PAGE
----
Sketchup to Cinema 4D: Importing Sky Data and Geolocation

Photo of Mike Heighway

Instructor Mike Heighway

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Sketchup’s sky data and geolocation can be imported into Cinema 4D.

Sketchup’s sky data and geolocation can be imported into Cinema 4D. This is particularly useful if you want to recreate the lighting and shadows of a model from Sketchup within Cinema 4D for rendering. This video shows you how.

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Transcript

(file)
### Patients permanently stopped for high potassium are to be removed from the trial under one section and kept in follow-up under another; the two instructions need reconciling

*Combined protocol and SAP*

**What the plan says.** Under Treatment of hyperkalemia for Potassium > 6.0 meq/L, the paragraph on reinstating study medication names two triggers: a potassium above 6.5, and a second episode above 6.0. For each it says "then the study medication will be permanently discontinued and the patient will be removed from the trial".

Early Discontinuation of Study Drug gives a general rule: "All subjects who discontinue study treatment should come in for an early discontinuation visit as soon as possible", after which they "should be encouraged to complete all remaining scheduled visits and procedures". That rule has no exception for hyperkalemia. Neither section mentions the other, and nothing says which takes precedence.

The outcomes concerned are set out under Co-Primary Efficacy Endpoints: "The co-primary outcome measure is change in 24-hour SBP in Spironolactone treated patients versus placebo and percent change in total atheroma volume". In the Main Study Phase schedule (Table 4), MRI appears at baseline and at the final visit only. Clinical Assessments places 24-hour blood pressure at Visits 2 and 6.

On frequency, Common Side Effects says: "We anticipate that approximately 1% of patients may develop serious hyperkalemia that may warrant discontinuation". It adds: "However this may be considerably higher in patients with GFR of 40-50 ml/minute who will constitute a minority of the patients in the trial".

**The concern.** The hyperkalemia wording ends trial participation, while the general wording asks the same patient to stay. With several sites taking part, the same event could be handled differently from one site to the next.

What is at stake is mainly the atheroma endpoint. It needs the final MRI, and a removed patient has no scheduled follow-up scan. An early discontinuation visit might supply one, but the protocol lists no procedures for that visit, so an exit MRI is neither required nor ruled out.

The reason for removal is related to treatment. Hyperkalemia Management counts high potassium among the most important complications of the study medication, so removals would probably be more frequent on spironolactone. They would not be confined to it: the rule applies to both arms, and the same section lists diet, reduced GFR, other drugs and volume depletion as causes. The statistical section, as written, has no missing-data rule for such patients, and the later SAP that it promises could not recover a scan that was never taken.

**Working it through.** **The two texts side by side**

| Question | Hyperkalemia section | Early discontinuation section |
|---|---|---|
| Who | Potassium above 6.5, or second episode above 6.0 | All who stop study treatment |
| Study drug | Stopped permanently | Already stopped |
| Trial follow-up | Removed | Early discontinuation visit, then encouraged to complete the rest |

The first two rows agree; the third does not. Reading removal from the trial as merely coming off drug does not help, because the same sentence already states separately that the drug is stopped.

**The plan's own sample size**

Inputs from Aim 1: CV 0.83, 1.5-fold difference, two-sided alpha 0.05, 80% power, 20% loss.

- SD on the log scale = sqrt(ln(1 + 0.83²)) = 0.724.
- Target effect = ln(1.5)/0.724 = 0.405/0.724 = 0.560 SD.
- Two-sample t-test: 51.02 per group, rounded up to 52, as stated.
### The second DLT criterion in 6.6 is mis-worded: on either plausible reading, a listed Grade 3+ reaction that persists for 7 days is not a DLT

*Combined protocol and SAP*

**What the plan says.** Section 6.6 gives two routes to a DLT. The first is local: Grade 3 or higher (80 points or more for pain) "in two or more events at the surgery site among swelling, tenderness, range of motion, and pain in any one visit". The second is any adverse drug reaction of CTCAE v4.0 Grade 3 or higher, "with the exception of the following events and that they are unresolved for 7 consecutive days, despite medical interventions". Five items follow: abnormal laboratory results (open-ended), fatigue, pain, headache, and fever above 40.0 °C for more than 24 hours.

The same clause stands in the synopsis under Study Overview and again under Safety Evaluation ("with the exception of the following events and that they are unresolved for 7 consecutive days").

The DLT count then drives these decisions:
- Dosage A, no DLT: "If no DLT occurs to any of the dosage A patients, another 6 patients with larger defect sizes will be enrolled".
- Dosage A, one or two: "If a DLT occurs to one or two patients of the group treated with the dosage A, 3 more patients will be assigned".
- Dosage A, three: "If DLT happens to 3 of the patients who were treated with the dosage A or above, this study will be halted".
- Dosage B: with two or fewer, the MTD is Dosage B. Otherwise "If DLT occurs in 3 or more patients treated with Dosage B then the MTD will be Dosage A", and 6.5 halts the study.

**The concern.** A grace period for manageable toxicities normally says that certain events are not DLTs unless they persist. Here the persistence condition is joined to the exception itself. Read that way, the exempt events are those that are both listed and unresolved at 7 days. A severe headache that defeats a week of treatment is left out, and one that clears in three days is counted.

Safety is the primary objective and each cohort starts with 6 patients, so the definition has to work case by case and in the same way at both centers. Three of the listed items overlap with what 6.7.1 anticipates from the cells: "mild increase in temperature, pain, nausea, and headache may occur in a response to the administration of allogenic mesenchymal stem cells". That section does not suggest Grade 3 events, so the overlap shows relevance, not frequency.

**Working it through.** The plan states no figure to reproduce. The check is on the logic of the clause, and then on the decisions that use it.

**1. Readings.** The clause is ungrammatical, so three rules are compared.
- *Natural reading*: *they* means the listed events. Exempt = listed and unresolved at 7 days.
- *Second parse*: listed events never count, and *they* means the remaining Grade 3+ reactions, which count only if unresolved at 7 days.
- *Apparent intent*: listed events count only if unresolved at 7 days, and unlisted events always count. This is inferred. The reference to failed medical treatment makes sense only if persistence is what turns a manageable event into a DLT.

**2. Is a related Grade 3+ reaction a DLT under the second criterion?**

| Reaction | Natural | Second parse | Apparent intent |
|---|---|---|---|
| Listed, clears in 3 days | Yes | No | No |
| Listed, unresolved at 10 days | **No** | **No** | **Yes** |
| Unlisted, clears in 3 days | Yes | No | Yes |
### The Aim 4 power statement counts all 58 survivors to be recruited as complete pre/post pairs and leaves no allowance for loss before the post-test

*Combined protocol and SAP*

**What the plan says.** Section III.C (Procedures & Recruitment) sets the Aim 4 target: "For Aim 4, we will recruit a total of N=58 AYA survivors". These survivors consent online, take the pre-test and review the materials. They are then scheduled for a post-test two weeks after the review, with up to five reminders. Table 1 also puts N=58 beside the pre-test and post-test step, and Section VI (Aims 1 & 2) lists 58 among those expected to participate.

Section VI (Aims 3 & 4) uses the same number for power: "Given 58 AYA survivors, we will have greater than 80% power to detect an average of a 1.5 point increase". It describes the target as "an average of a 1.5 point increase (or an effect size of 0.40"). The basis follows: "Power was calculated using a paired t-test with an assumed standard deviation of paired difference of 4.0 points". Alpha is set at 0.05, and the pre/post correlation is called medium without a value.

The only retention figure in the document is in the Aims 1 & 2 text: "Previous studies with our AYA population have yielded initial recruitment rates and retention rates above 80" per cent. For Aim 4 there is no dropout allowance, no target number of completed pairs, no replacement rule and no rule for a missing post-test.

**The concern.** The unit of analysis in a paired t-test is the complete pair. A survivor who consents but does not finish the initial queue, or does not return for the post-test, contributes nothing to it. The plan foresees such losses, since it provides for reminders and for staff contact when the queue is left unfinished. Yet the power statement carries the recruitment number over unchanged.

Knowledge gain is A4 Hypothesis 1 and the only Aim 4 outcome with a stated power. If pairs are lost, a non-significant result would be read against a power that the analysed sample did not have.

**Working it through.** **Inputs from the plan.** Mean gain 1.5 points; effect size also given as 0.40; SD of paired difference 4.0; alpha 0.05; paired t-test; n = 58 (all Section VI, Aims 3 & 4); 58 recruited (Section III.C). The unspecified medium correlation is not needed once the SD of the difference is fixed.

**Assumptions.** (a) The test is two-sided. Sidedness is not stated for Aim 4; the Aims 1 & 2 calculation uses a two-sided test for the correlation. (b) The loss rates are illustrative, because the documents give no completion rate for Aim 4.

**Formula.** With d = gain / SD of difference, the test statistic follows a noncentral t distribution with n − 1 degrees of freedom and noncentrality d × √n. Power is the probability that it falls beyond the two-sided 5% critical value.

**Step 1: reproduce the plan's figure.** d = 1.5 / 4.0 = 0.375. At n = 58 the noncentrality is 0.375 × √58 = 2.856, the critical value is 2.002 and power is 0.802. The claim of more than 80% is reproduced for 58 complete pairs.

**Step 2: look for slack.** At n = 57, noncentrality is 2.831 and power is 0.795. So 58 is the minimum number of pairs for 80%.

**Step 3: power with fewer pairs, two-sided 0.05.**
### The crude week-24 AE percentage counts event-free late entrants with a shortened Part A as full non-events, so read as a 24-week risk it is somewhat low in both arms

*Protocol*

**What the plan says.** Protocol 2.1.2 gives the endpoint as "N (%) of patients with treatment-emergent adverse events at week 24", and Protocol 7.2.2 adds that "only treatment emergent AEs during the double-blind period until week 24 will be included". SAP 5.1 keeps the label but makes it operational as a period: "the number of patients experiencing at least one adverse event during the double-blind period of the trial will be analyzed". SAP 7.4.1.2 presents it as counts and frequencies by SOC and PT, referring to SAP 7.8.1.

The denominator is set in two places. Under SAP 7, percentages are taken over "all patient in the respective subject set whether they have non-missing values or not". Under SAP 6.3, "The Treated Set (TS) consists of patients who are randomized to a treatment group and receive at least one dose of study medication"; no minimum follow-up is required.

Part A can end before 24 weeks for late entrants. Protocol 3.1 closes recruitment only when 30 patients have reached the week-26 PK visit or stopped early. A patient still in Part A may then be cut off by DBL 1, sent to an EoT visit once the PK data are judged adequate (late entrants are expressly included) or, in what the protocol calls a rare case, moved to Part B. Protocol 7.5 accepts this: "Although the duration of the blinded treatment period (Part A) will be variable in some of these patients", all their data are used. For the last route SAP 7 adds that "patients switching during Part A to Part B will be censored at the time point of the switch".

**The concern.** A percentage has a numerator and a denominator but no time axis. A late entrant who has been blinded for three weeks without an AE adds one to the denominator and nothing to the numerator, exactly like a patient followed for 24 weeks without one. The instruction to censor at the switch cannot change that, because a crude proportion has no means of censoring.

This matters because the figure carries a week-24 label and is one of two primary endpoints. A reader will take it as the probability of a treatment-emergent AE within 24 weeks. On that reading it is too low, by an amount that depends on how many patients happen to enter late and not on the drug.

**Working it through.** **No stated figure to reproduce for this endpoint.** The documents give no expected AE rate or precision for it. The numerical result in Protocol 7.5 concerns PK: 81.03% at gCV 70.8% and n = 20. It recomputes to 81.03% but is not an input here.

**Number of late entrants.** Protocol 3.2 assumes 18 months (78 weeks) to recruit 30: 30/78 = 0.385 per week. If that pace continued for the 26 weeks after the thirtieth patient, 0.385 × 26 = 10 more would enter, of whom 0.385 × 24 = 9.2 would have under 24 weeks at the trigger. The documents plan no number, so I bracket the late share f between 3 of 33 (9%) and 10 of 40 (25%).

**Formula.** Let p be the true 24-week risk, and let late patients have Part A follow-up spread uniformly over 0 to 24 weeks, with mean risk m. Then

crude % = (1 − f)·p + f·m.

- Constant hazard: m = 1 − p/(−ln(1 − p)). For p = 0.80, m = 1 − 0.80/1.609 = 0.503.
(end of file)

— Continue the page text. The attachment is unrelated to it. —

- Sketchup is used heavily in the profession of architecture, where it is often good practice to do design with the position of the sun in mind. One powerful feature of Sketchup is the ability to place your design anywhere on the globe. Cinema 4D has a similar capability, and importing sky data from Sketchup is very simple. Of course, you might want to capture the sky data from models outside of architecture. In either case, we'll review how to pull in sun positioning and latitude/longitude information into Cinema 4D in this video. Let's go ahead and open our Sky Data folder here, and open the Sky Data file in Sketchup. We'll see I have the cube house that I've been sort of building on in this tutorial series. Well, first, if you don't see your shadows, make sure that you have Shadows selected here in View. The other thing we'll want to do is pull up in Window our shadows box here. I've set this to UTC -7, because I'm here in Denver. The time is 2:00 p.m., and the date is set to the middle of the summer. That's not quite accurate to right now, but I know that the sun is basically directly overhead at roughly 70 degrees and that it should be casting a shadow somewhat like this during this time of the year. I've now also provided myself with two gnomes. So what I'm doing is these two cubes are placed in here, marking roughly where the edge of the shadow should be. Now, this is just more for illustration purposes. Sometimes I do this on files where I just want to verify that there's consistency across programs. So let's go ahead and open Sky Data in Cinema 4D, and see how this handles. So I'll drag this into Cinema. Again, our dialog box here, we want to make sure that this first selection, Daylight System/Physical Sky, is selected. That's all we really need to select, and we'll say OK. Now, here is our building. Now, in order to render anything, if I just hit the Render button, there's no shadows. Physical sky is present, but we need to activate it. Now, this is a bit funny, and this is going to get fixed in the next update for Cinema 4D, hopefully this late spring, early summer. What's going on here is we just have to twirl down our city under, so I've got Physical Sky selected, Time and Location in the attributes selected, and I twirl down at the city setting here. We actually verified this. This is the correct latitude, correct longitude. The one thing we have to do is move into our Daylight Saving, and just turn this to Off. That then, when I render out, the shadow shows correctly that this is in fact falling just like it should be in Sketchup. I'll go ahead and render to the viewport, so that is in fact accurate. That is how you pull in very simply your sky data into Cinema 4D. Very clean, easy process, and your model is placed appropriately with the right shadows and everything. I should add that you can go ahead and change this stuff, so that if you like, you can go into North America, USA. Let's say you're in Chicago, you can change that, the latitude and longitude, keep the time the same. You'll notice the time zone is different, and if I hit Render here you'll notice the shadow falls a little bit differently. So you can go ahead and update this stuff. You can change the time if you so desire. Roll it forward a little bit, hit Render, you'll notice that the shadows getting cast are a little bit longer and sort of the hues in the sky have changed a bit. But this is just a really handy way to pull in that sky data into Cinema.
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